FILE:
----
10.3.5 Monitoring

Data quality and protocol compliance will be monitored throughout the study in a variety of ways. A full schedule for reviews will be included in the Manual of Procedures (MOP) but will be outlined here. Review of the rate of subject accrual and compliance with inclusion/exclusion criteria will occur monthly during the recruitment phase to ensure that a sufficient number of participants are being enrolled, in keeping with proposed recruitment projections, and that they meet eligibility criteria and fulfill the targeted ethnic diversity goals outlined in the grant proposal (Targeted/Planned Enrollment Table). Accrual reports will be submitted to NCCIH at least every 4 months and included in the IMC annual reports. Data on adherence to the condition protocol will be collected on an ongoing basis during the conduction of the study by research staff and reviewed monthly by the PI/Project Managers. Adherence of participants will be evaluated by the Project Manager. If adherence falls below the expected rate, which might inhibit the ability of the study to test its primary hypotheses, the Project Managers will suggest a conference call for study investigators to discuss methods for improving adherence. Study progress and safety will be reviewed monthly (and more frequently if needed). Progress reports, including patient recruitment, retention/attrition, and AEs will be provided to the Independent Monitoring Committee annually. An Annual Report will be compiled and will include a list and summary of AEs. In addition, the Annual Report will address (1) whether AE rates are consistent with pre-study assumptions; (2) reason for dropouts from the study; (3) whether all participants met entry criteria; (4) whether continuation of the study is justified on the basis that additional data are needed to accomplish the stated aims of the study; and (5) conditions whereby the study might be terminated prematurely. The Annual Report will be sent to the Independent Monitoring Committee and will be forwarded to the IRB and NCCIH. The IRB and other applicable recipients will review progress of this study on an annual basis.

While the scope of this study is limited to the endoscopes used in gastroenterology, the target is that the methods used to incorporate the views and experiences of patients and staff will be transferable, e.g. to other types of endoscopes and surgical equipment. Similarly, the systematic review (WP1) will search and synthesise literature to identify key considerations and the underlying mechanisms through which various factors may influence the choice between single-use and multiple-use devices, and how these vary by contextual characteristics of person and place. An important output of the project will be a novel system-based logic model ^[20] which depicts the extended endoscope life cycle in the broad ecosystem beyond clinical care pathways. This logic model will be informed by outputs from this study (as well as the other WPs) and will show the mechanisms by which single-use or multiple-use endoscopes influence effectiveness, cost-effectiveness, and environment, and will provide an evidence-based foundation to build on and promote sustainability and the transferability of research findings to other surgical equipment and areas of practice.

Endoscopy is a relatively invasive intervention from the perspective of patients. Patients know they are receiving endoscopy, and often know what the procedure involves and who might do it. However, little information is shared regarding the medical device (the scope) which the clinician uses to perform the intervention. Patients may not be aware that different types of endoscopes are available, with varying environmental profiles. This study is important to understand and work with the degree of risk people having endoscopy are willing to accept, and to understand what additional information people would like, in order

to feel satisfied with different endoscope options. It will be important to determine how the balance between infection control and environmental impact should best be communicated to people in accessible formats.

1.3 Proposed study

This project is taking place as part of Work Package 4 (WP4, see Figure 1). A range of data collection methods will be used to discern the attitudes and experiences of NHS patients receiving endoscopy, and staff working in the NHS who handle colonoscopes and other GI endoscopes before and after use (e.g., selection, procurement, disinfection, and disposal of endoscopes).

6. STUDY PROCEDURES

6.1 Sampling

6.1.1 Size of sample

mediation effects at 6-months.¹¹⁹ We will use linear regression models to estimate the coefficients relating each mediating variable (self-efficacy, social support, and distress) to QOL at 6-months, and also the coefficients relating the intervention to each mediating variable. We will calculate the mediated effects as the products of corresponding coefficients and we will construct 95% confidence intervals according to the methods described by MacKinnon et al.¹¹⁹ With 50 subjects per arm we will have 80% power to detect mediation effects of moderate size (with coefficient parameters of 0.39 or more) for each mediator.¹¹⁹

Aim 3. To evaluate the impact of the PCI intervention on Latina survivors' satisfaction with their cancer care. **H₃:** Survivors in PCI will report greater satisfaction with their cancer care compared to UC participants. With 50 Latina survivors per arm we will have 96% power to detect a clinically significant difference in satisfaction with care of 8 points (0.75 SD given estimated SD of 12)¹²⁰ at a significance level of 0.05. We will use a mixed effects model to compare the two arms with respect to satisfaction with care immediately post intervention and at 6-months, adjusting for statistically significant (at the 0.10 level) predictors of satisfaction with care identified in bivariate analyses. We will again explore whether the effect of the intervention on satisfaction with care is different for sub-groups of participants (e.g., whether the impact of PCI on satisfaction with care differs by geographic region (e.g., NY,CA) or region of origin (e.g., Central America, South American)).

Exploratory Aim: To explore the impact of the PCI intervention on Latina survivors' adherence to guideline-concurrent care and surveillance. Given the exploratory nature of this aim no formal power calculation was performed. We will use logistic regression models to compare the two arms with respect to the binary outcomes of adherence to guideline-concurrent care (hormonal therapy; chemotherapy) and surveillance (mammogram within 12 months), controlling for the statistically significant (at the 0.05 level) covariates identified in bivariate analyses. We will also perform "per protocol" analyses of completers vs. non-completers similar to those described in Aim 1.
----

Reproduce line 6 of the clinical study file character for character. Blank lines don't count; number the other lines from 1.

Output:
1.3 Proposed study